We found some wild horses, but the wind wasn’t in our favor. They ran from us once they caught our scent. He said he’s seen the herd before and they’ll be back where he can get a better look at them. He seems to love his job, working hard, exploring the countryside he loves so well, and looking after the mustangs his family taught him to admire.
“It’s been a good summer, being out all the time and it’s just a good job, that’s all there is to it.” Walch says, “Everything from working with the ranchers, getting on the ground doing that type of stuff, to the management side, to the wild horse and burro program. It’s just great all the way around.”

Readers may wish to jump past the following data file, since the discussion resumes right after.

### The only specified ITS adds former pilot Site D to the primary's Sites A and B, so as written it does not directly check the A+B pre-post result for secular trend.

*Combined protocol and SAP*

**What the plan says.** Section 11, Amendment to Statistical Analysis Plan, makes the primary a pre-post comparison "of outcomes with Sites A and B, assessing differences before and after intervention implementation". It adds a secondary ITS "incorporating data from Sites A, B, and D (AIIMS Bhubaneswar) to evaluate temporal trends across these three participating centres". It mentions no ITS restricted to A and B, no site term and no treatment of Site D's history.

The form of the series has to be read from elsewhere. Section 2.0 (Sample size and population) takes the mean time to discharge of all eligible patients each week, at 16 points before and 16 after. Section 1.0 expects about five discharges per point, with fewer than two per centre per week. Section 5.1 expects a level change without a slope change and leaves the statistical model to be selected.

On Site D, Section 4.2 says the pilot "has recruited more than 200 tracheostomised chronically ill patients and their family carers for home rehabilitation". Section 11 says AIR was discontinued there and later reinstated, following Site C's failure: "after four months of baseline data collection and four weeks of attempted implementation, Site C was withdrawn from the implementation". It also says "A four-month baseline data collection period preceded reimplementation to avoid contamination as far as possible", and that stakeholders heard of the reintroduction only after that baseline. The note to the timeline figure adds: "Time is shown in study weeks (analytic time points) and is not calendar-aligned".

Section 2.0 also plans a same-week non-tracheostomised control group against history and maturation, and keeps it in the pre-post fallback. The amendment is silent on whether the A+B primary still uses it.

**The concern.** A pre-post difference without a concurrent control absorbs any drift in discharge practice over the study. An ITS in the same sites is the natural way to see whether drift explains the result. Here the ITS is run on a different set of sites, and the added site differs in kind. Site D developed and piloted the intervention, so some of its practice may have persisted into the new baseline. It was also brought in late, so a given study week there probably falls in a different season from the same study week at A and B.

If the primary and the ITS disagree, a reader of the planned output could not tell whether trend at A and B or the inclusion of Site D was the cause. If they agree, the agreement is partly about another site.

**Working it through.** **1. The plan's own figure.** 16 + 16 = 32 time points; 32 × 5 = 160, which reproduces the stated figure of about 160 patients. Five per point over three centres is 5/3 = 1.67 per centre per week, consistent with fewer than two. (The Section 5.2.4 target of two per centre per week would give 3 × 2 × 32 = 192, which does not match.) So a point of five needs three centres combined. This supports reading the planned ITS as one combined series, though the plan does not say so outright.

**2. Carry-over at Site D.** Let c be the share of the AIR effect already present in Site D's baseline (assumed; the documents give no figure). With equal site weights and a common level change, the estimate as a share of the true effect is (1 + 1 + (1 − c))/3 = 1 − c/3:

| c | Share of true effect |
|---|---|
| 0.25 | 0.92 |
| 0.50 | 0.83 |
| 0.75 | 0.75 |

His internship fits him perfectly for everything from his major to where he grew up. With hundreds of internships like this, it’s no wonder the IIC is an award winning program allowing students to pursue careers and passions.
The IIC was featured in the SUU Journal. If you want to read what they wrote about us, you can view it here.
The Representatives from the IIC receiving the Partners in Conservation Award from the Secretary of the Department of Interior, Sally Jewell.
From Left to Right: Dr. Briget Tyson Eastep, director of the Harry Reid Outdoor Engagement Center at the Southern Utah University; Seth Ohms, Internship Coordinator of the Intergovernmental Internship Cooperative; Paul Roelandt, superintendent of Cedar Breaks National Monument, Carolyn Shelton, assistant monument manager at Grand Staircase-Escalante National Monument; Sally Jewell, Secretary of the Interior; Rosie Pepito, superintendent, Grand Canyon-Parashant National Monument; Steve Ellis, Deputy of Operations at the BLM; and Neil Kornze, Principle Deputy Director of the BLM. Photo: Tami Heilemann, DOI.